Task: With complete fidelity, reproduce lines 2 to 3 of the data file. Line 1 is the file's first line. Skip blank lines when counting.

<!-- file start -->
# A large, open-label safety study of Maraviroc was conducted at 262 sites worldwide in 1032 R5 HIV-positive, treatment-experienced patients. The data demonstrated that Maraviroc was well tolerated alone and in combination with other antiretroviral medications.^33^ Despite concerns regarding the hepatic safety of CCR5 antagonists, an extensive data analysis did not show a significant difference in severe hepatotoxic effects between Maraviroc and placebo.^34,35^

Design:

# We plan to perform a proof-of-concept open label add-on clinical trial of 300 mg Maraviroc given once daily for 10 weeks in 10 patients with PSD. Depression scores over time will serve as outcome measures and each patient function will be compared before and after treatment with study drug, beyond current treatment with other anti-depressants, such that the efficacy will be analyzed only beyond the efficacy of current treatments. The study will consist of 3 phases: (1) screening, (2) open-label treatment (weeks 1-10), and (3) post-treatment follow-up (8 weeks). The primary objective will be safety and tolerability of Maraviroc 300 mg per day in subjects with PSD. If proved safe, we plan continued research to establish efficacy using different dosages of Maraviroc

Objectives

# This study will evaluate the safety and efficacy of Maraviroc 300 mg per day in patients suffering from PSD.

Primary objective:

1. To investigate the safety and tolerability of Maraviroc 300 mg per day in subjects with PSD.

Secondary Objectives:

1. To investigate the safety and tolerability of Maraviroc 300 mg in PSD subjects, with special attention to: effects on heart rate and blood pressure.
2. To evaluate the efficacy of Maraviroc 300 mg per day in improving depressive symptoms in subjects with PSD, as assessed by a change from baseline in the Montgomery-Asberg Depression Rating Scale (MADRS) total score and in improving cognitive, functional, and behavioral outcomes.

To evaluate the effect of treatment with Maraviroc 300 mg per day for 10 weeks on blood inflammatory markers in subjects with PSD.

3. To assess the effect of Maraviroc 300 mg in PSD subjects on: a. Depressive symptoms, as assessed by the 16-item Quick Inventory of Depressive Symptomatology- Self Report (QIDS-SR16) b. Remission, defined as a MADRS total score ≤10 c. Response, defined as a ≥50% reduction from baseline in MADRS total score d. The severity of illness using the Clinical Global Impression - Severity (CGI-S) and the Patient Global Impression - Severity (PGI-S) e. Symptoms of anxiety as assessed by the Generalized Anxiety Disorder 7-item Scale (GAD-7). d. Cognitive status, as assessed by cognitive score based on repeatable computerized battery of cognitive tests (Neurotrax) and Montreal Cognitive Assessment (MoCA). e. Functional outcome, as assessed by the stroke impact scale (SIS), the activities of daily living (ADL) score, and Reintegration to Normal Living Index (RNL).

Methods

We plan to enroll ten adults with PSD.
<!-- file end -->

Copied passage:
Design:

# We plan to perform a proof-of-concept open label add-on clinical trial of 300 mg Maraviroc given once daily for 10 weeks in 10 patients with PSD. Depression scores over time will serve as outcome measures and each patient function will be compared before and after treatment with study drug, beyond current treatment with other anti-depressants, such that the efficacy will be analyzed only beyond the efficacy of current treatments. The study will consist of 3 phases: (1) screening, (2) open-label treatment (weeks 1-10), and (3) post-treatment follow-up (8 weeks). The primary objective will be safety and tolerability of Maraviroc 300 mg per day in subjects with PSD. If proved safe, we plan continued research to establish efficacy using different dosages of Maraviroc